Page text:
Employee’s period of continuous service with the employer at the end of the day the notice is given 

Minimum notice

Not more than 1 year

1 week
More than 1 year but not more than 3 years 2 weeks
More than 3 years but not more than 5 years 3 weeks
More than 5 years 4 weeks

 

An employee is entitled to an extra week of notice if they’re over 45 years old and have worked for the employer for at least 2 years.

 

Deductions from wages

Required notice not provided

If an adult employee does not give the minimum period of notice required under the award, and the employer does not agree to shorten the notice period, the employer may deduct no more than one week’s wages due to the employee. Wages excludes any leave entitlements accrued but not taken.

 
Deduction of annual leave taken in advance

This provision applies if an employer and employee make an agreement (in writing) for the employee to take a period of paid annual leave before the employee has accrued the leave and where on termination, the employee has not accrued the amount of annual leave that was taken in advance. If the employee has not worked sufficient time to accrue the balance of annual leave owing, the employer may deduct from any money due to the employee the exact amount equal to the paid annual leave in advance that has been taken but not accrued. If the employee does not have any money due, the employer and employee will need to come to a written agreement to pay the remaining amounts directly to the employer.

 

Superannuation

An employer must make such superannuation contributions in compliance with relevant superannuation legislation to a superannuation fund for the benefit of an employee. Individual employees generally have the opportunity to choose their own superannuation fund, however, if an employee does not choose a superannuation fund, any of the following may be selected:

(a) Legalsuper;
(b) AustralianSuper;
(c) Tasplan;
(d) CareSuper;
(e) Statewide Superannuation Trust;
(f) Law Employees Superannuation Fund;
(g) any superannuation fund to which the employer was making superannuation contributions for the benefit of its employees before 12 September 2008, provided the superannuation fund or its successor is an eligible choice fund and is a fund that offers a MySuper product or is an exempt public sector superannuation scheme; or
(h) a superannuation fund or scheme which the employee is a defined benefit member of.

 

Redundancy

Full-time and part-time employees are entitled to redundancy pay in accordance with the NES. There is an exception under the NES from having to pay redundancy pay where an employer is a “small business” (less than 15 employees, including in any associated entities of the employer).

 

Rates of Pay

Rates of Pay

As at 1 July 2023; please note the rates below are the minimum ordinary rates of pay as outlined within the Award. Please refer to the relevant Fair Work Ombudsman pay guide for other applicable rates such as overtime, penalty rates or allowances.

 

Adult

Full-time & part-time

Classification Weekly pay rate Hourly pay rate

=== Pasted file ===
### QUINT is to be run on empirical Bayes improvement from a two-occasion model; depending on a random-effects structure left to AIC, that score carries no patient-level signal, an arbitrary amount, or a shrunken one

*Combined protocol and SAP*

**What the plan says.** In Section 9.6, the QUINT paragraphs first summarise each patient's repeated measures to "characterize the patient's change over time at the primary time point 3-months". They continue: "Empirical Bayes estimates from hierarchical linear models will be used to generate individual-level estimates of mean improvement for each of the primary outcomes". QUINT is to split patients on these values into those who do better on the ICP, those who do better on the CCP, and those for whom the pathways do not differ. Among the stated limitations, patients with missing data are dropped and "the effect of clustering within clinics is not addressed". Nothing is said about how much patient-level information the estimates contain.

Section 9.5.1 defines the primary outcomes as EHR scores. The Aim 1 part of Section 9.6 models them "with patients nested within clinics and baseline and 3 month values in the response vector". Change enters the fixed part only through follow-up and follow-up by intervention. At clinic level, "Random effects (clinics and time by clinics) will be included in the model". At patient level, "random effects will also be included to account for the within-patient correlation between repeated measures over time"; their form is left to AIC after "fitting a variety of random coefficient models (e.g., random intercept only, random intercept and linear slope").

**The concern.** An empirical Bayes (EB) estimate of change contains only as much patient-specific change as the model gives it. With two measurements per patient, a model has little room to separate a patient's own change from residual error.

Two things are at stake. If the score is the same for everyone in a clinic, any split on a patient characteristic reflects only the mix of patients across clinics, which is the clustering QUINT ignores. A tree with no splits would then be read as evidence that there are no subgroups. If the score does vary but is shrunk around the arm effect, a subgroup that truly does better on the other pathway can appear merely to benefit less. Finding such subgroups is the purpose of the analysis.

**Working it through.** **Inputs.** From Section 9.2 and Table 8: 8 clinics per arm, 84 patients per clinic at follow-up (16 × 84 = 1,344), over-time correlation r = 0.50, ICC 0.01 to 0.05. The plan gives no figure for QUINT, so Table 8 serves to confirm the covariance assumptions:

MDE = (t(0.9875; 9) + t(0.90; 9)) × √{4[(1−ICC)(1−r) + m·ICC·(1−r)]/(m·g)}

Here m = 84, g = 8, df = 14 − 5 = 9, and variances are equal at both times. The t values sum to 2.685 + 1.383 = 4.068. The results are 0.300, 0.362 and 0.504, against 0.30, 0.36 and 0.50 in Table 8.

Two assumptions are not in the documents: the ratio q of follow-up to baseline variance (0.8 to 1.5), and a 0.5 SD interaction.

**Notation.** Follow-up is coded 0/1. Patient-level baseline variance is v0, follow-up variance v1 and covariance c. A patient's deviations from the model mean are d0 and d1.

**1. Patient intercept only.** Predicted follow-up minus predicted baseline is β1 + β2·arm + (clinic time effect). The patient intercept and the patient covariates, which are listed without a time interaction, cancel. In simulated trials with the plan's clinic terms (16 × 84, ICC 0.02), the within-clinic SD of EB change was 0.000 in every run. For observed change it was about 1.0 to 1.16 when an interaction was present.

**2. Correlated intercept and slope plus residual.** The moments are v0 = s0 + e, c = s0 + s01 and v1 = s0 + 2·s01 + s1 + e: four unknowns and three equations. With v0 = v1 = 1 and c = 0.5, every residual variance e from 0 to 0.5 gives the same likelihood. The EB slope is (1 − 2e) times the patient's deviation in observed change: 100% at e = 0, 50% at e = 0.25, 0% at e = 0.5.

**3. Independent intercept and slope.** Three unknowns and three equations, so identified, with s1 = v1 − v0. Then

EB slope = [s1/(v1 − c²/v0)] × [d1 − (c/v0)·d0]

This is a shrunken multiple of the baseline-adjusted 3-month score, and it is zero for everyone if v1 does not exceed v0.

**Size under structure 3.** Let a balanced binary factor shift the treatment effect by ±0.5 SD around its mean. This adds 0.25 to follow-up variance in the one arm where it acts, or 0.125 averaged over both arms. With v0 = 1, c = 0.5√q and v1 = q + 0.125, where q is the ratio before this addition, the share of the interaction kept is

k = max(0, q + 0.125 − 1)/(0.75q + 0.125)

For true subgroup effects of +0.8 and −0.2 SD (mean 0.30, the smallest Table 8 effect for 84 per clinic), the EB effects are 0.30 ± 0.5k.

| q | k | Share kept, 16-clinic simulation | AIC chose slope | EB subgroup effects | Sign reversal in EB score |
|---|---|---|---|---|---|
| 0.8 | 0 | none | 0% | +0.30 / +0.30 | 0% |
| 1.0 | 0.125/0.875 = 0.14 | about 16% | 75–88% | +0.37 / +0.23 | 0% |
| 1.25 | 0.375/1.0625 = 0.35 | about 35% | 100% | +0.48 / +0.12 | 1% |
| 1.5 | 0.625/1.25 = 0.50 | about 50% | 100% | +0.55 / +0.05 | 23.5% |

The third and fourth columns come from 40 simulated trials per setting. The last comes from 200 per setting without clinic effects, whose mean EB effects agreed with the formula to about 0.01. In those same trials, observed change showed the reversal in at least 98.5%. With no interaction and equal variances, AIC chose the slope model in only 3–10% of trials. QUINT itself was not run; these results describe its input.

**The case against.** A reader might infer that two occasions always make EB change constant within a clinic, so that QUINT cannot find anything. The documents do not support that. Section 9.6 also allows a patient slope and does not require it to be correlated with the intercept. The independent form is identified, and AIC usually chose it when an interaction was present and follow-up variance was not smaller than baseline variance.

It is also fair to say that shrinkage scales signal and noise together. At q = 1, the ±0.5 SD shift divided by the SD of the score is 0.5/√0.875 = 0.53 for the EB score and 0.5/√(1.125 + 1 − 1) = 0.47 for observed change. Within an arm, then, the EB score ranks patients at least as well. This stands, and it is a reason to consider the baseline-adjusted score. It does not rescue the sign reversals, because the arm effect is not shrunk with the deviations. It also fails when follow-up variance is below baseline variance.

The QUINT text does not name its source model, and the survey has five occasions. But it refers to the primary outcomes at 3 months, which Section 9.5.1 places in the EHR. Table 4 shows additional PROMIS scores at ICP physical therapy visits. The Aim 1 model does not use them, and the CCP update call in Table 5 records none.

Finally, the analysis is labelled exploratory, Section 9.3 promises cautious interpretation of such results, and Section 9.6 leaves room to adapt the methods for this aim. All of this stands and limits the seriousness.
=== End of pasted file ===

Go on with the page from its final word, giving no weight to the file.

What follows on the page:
Legal clerical and administrative employee, level 1 $902.10 $23.74
Legal clerical and administrative employee, level 2 $940.90 $24.76
Legal clerical and administrative employee, level 3 $993.80 $26.15
Legal clerical and administrative employee, level 4 $1,043.60 $27.46
Legal clerical and administrative employee, level 5 $1,086.00 $28.58
Law graduate, level 5 $1,086.00 $28.58
Law clerk, level 6 $1,151.10 $30.29

 

Casual

Classification Hourly pay rate
Legal clerical and administrative employee, level 1 $29.68
Legal clerical and administrative employee, level 2 $30.95
Legal clerical and administrative employee, level 3 $32.69
Legal clerical and administrative employee, level 4 $34.33
Legal clerical and administrative employee, level 5 $35.73
Law graduate, level 5 $35.73
Law clerk, level 6 $37.86

 

Hair & Beauty Industry Award Summary - A free downloadable resource From Employment Innovations

How HR Connect can help

If you require assistance with dealing with disciplinary issues concerning staff, HR Connect can help. Our HR Advisors will be able to guide you through each step of the disciplinary process and we have template documents (e.g. direction to attend a disciplinary meeting, written warning, letter of termination, etc) available as part of our subscription packages.

 

About HR Connect

HR Connect is one of Australia’s leading providers of HR & workplace safety advice services, designed to help small business owners make confident and compliant business decisions.  

Disclaimer

The information provided in these knowledge base articles is general in nature and is not intended to substitute for professional advice. If you are unsure about how this information applies to your specific situation we recommend you contact HR Connect for advice. The information in this summary is correct as of August 2021.   This knowledge base article will change over time, as Modern Award legislation relating to this Industry or Occupation is passed by the Fair Work Commission. Originally published on 21 September 2021 and last updated on 18 February 2022.